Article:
We came across this Harbour Seal (Phoca vitulina) in Snæfellsnes, not far from Fjord Kolgrafarfjörður. It seems to have somekind of infection or tumor blocking the eye. We could not see that the seal was affected by this extra growth as it swam among the other seals, see earlier post.
You can not but feel sympathy for a wild animal like this one and wonder what its life must be like.
Today a male Crossbill appeared in the garden with as much as five chicks. The chicks let the father feed them sunflower seeds which they seemed to like a lot. The chicks are probably approximately a month old and possibly about 1 -2 weeks since they left they nest. Crossbills have not been seen here in the garden since the first week of April.
At the same time last year a female Crossbill appeared here with two chicks.
Yesterday we saw several Crossbills with six chicks in Grímsnes, South Iceland.
We saw the first Redpoll chicks in the garden yesterday. Two chicks were looking for food in the feed leftovers from this winter. We usually see the first chicks at the same time every year.
Redpolls breed more than once every summer and the eggs are most often 4 -6 in each breeding although more than four chicks are very seldom seen.
Despite the cold weather and late spring plants are in bloom. The Marsh Marigold (Caltha palustris) is a plant you can not but notice with its beautiful bright yellow flowers. Its habitat is mostly in marshlands, on banks of ditches and cold springs.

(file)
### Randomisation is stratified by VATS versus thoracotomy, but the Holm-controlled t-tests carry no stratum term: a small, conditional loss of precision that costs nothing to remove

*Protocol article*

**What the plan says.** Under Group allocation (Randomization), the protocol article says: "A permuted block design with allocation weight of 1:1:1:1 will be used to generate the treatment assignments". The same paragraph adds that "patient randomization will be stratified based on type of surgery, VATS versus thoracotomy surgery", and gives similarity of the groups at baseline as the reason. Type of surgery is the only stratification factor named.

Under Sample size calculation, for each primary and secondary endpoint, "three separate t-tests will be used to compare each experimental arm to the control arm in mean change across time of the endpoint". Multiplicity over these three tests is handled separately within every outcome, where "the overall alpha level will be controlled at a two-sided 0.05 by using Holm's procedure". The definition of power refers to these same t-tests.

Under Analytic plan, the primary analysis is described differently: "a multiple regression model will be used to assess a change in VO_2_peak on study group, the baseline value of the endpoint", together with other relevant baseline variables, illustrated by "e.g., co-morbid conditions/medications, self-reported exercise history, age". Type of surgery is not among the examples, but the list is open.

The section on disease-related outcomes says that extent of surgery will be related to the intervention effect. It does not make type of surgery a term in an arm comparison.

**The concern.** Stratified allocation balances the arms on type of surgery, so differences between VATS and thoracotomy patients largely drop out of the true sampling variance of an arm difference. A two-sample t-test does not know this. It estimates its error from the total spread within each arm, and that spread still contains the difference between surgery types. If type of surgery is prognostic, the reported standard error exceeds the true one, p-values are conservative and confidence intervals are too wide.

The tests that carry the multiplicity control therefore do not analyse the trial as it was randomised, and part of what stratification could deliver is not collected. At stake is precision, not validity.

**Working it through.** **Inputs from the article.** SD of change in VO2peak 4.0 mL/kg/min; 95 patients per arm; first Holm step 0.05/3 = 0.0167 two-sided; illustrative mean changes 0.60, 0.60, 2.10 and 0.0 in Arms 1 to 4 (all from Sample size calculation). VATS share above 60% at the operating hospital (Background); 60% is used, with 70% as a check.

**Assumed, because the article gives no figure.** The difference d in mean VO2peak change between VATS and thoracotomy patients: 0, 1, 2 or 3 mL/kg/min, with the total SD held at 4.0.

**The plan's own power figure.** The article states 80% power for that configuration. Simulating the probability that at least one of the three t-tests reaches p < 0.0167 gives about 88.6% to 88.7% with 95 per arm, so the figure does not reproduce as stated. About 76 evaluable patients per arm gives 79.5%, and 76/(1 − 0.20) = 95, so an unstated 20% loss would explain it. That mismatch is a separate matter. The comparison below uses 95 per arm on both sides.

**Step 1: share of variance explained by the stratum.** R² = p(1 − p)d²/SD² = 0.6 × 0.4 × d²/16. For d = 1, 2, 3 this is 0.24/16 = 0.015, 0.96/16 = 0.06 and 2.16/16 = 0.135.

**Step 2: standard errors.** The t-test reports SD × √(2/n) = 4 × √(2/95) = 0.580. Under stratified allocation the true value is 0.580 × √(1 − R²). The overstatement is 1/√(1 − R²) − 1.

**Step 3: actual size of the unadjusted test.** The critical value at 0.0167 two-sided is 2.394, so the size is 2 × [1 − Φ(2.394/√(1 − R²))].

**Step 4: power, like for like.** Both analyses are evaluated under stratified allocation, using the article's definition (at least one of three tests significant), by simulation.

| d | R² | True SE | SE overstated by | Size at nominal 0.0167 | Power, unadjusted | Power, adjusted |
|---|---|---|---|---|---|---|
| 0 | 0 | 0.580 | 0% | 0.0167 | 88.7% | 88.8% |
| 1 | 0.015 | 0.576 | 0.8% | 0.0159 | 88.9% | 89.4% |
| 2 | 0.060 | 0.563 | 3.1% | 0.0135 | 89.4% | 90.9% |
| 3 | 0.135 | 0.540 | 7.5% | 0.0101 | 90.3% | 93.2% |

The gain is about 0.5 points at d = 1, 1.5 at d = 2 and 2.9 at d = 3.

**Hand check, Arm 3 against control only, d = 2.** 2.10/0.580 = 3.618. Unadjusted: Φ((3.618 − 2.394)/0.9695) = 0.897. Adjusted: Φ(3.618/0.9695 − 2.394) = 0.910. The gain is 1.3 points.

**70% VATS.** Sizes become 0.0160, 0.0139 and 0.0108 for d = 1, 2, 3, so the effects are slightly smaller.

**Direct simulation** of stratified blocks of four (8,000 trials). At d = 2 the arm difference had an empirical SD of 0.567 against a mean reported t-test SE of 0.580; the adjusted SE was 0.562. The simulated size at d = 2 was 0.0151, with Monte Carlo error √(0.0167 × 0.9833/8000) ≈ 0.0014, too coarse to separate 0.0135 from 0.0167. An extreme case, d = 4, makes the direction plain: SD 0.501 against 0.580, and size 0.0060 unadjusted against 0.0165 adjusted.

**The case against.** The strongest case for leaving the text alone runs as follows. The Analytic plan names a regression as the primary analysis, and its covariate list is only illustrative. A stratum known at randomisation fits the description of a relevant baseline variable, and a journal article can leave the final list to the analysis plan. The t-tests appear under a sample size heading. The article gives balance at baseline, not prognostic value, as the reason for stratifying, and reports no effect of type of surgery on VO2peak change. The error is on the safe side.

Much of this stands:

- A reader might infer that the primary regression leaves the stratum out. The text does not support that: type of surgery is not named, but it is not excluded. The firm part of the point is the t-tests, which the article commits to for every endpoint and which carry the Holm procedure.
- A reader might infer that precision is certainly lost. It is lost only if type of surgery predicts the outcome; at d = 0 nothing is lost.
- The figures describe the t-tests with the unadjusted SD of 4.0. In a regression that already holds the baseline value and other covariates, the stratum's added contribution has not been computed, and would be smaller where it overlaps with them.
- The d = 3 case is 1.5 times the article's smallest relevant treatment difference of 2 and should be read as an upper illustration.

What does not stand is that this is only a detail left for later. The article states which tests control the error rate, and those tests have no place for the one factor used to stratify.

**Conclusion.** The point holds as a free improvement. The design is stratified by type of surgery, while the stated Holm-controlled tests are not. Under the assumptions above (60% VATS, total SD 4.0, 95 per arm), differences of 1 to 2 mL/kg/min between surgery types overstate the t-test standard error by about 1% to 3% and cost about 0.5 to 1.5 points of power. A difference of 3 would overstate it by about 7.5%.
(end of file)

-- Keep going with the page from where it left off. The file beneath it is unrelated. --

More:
The Pintail (Anas acuta) is a common duck and has a wide distribution all over the Northern hemisphere. In Iceland there are only around 500 breeding pairs, scattered all over the country including the interior.
The Pintail is a dabbling duck like the Mallard, only dipping its head in the water to find food, not the whole body.
The Knot (Calidris canutus) is a visitor here on the way to its breeding grounds in Greenland and Northeast Canada. In the spring around 270,000 birds stop here and in the autumn their numbers are much higher. For them Iceland is the place to relax and feed on the long flight from their winter grounds in Western Europe. The photos are taken near Eyrarbakki, South Iceland.
The Sanderling (Calidris alba) is a small wader, quick in movements, and only a guest in Iceland in the spring. It has a stopover here in May on its way to Northeast Greenland where it breeds. Its winter grounds are in West Europe all the way south to Namibia in West Africa.
It is estimated that around 25,000 birds stopover here, mainly on the Southwest coast. The photos are taken near Eyrarbakki, South Iceland.
Harrison Ford gives the Ocean a voice.